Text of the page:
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Cell phone habits: overuse vs. moderation

BUFFALO, N.Y. (WIVB) – Are you or someone you know afraid to be without your cell phone for 5 minutes? If so, there's a name for it. It's called nomophobia. It stands for no mobile phone phobia.

A growing number of people are experiencing this as phones become an extension of who some people are.

"Lots of people, especially young people, ages 16-34, are experiencing nomophobia because they are unable to be without their cell phone," Dr. Sephra Rahabi-Vigna, a clinical psychologist said.

"They experience real anxiety symptoms at the thought of not being with their cell phone, losing their cell phone, not being within cell phone reach and also when their battery dies down."

People can often feel stressed or anxious when they're separated from their phones.

As Dr. Vigna explained, kids are often taught to wait to get what they want, but with technology being infused into so many parts of life, some people become attached to instant gratification.

"In the generation of cell phone use kids are learning they don't have to wait. They're finding everything that they need right on their cell phones and they are instantly getting their needs met."

According to psychologists, patients can try to overcome the fear by focusing on activities away from their cell phone. "They have to really try to increase face to face interactions with people and actually engage in activities that could keep them away from their cell phone,"

For example, if someone plays a baseball game or watches a movie, they should practice turning their phones off. If it's hard to do for extended periods of time, people can start off small, with 15 minute increments.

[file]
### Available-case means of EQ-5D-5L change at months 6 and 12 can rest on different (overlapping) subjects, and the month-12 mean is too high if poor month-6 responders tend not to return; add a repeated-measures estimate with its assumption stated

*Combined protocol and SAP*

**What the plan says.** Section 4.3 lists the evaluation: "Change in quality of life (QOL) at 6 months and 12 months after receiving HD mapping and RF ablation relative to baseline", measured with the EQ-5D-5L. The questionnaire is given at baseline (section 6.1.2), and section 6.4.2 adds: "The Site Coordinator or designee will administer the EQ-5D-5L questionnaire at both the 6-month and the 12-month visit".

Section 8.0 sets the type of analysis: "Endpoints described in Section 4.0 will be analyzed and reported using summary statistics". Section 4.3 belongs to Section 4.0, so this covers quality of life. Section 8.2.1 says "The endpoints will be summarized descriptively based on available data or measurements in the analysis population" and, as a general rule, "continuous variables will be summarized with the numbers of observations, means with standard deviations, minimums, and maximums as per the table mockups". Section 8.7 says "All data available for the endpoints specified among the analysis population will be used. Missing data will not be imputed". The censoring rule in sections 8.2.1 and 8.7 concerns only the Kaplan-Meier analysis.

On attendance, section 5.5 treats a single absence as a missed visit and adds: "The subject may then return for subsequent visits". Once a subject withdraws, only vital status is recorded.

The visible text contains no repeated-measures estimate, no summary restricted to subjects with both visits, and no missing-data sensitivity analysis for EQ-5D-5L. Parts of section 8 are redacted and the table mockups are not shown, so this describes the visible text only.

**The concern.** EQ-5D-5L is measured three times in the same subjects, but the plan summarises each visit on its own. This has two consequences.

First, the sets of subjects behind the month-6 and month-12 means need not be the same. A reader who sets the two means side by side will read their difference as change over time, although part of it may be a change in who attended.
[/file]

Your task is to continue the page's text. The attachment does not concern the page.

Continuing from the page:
"The key is to find balance," Dr. Vigna said.

One school in Lancaster has made it their mission to do this.

They had a no cell phone policy, but administrators noticed kids were always breaking the rule. As a result, Lancaster High School adopted a new policy.

"Students can have their cell phones in their possession. They can use it during passing time, in the cafeteria, and in the hallways," Cesar Marchioli, the principal of Lancaster High School said.

Teachers have autonomy in their own classrooms. If they don't want students to have their phones out, that's the rule during that period. If they want to use to use it for instruction, they can.

"You'll get assignments and you can go answer the questions and submit your assignments right through on your cell phone. There are also some quiz games, flash cards, really anything you can do on your phone, they found a way to use it for education here," Nick Doering, a senior at Lancaster High School said.

Marchioli said the goal is to teach kids how to be responsible and accountable for their mobile phone use.

So far, students say it has taught them some real life lessons.

"You have teachers at the school that say, ‘You know what, if you want to be on your phone and not pay attention, (just know) nobody in college and nobody in life is going to tell you to put your phone away," Joe Molea, a senior at the high school said. "Then you quickly realize I'm not capable of paying attention right now. Over time you realize this is more important than what's on my phone."

Junior, Madilyn Potter, went to a school that did not apply these techniques. She said the difference is profound. She now plans on teaching those around her how to use their phones wisely.

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